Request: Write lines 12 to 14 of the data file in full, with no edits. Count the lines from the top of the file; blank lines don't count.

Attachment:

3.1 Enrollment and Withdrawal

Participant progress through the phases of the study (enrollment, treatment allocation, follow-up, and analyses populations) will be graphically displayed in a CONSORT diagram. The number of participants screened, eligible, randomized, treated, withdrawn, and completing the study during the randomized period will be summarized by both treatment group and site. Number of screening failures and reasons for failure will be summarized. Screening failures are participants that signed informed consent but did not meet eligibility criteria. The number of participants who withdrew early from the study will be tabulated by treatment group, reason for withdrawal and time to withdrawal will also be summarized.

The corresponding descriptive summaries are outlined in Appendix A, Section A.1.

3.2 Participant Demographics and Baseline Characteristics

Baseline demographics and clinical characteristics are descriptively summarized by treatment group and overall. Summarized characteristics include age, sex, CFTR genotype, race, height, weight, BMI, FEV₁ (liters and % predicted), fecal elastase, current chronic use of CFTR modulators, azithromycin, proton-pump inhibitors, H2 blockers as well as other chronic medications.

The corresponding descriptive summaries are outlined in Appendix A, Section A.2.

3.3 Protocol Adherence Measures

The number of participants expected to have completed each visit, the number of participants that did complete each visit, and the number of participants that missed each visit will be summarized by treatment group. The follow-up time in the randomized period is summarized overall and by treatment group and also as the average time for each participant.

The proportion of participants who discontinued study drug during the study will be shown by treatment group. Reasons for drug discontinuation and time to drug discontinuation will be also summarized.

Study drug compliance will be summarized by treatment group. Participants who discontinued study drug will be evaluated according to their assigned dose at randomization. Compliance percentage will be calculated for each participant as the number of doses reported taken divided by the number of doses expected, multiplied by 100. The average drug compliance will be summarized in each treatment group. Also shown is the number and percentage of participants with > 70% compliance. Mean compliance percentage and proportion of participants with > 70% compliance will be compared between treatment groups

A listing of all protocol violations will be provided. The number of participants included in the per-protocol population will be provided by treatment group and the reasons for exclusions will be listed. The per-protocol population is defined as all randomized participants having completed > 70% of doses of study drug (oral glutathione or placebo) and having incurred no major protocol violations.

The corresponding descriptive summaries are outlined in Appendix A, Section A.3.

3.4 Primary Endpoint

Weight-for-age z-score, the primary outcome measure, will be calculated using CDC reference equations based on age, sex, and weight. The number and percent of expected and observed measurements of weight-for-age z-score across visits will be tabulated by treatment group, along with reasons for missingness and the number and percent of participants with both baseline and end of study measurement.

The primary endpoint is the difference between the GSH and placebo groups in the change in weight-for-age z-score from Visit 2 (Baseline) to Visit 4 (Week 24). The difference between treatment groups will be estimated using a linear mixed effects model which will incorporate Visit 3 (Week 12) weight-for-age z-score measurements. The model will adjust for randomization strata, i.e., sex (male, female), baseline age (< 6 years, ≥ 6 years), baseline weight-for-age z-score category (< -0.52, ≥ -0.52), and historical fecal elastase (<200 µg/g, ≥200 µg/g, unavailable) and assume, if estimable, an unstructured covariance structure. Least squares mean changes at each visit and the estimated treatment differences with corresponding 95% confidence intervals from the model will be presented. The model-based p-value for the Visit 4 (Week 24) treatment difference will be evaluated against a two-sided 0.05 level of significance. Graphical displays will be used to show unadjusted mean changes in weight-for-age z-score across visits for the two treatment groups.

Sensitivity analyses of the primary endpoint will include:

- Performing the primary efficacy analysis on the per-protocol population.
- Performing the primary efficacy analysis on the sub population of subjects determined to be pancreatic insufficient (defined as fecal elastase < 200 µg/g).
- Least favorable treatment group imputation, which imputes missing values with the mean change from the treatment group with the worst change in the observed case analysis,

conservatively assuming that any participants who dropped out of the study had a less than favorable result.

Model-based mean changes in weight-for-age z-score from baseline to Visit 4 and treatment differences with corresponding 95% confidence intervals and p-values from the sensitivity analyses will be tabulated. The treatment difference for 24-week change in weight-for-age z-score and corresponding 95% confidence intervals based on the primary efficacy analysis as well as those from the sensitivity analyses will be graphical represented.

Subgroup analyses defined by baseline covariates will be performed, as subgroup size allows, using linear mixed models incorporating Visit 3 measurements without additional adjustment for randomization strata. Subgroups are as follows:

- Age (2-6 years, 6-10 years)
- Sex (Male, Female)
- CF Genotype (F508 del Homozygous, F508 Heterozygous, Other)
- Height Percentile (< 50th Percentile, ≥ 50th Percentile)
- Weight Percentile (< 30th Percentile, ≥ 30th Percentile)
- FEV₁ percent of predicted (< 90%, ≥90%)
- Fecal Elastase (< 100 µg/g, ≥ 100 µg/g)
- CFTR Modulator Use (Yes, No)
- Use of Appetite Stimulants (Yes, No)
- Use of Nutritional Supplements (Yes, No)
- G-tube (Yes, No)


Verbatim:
The corresponding descriptive summaries are outlined in Appendix A, Section A.3.

3.4 Primary Endpoint

Weight-for-age z-score, the primary outcome measure, will be calculated using CDC reference equations based on age, sex, and weight. The number and percent of expected and observed measurements of weight-for-age z-score across visits will be tabulated by treatment group, along with reasons for missingness and the number and percent of participants with both baseline and end of study measurement.